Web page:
In the past, a minority of physicians had received formal pain treatment education as part of their undergraduate curriculum: 8% in 1997 in Switzerland and 3% in 2008 in the USA [7, 26]. Since then, medical schools in many countries have implemented a pain curriculum over recent years, although its content remains limited and fragmentary [27], and does not cover all the necessary topics [28, 29]. At the postgraduate level, Swiss ED physicians have progressively developed and implemented local pain management protocols, resulting in improved pain management [2, 30]. This drive to improve pain management is also the result of the development of EM as a medical specialty. Countries with deployment of EM specialists report better pain management through improved documentation of pain or implementation of new procedures, such as procedural sedation or nerve blocks [31–33]. This beneficial impact of EM is also supported by our study, where Swiss EDs with an EM residency programme accredited by the SSERM were more likely to start documenting pain in the waiting room, and have nurse-initiated pain protocols or physician sedation protocols. Accredited EDs are required to have ≥25% of their nursing staff EM trained in small EDs and ≥50% in larger ones. Better nurse qualification is a way to support and delegate the implementation of new procedures, such as nurse-led pain management.

For children, pain management protocols were ubiquitous in dedicated paediatric Swiss EDs, but less frequent in combined adult-paediatric Swiss EDs. Implementation of pain protocols is particularly important for this age group, as children are less likely to receive analgesia than adults for similar conditions [34]. Lastly, a quarter of dedicated EDs had no analgesia-sedation protocols. Thus, our study indicates that there is still room for improvement in paediatric pain management in Switzerland.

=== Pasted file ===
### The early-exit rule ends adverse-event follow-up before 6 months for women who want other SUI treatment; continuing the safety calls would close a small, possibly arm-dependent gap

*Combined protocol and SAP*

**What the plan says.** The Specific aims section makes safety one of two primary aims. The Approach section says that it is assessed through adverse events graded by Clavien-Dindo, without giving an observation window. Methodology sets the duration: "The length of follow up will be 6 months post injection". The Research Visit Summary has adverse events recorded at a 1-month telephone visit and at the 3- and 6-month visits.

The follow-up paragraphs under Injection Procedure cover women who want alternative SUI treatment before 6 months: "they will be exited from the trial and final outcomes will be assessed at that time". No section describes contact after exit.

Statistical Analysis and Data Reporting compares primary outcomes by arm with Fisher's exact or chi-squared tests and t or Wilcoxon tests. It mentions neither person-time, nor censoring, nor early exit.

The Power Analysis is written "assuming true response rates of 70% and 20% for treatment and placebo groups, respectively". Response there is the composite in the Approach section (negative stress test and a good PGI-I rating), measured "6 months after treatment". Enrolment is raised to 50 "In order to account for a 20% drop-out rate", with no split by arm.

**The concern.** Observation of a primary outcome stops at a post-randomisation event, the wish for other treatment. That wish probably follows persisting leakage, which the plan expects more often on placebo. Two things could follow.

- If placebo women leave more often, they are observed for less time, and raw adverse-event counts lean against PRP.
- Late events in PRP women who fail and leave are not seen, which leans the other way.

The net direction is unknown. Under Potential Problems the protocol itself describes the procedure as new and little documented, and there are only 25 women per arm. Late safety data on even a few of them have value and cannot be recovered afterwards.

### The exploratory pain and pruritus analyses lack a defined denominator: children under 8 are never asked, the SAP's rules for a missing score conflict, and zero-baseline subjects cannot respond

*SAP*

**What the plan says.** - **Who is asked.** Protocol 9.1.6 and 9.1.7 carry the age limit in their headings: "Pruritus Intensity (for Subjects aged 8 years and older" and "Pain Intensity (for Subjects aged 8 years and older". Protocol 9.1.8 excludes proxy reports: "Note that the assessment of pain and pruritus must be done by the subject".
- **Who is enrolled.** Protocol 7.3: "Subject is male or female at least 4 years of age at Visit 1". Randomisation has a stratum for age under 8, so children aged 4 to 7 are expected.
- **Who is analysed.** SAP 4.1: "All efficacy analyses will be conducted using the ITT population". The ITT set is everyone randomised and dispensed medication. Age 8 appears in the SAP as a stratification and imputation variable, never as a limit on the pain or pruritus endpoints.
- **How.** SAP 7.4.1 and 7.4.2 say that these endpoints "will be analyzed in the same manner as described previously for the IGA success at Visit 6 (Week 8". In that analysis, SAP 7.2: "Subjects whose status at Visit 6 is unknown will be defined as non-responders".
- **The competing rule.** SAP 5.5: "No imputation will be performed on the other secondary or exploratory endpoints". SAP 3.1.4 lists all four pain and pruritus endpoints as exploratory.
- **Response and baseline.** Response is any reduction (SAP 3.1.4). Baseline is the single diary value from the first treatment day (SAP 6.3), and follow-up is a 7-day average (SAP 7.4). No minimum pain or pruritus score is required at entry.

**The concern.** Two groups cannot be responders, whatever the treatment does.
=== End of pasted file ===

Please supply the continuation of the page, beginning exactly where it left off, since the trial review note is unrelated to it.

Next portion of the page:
Crowding and boarding have been associated with a reduction in the quality of pain management, in particular increased delays in the administration of analgesia [35, 36]. Nearly half of EDs were affected by crowding and boarding in 2006, a figure reaching 84% for the former and 74% for the latter in the larger EDs. Our study shows that larger and crowded EDs were more likely to start assessing and treating pain in their waiting rooms, contributing to shortening of the door-to-analgesia time in busy EDs.

Our study shows large variation in the threshold of pain intensity used to initiate opioid treatment in nurse-initiated protocols, with a median pain level of 5/10, but some EDs started at 3/10 while others used a level of 8/10. We could not identify any hospital or ED factor associated with this variation. Other co-interventions or co-treatments not captured by our survey may explain these differences. Nevertheless, administration of opioids is recommended for severe pain [37]. The use of a pain scale to initiate opioids has been debated recently. Values from these scales do not always predict the desire for analgesia [38], and a value from a scale should be one of several factors on which to base the decision to administer opioids [39]. However, Swiss patients in pain may not be treated similarly in different EDs. These national practice variations need further investigation to determine whether their causes include idiosyncrasies of local pain management protocols or reluctance on the part of patients or healthcare providers regarding opioid use.

Although we documented an improved ED pain management process, we did not verify if this improvement resulted in better bedside care. We and others have shown a persistent gap between protocols and their application [2, 30]. However, our study provides circumstantial evidence of better pain treatment. Pain intensity evaluation is associated with increased analgesic administration [40, 41]. Nurse-initiated analgesia is associated with a reduction in the door-to-analgesia time and faster pain relief [42]. Lastly, physician pain protocols also improve pain management [2, 43]. Taken together, these studies therefore point to a reduction of the burden of pain in Swiss EDs since 1997.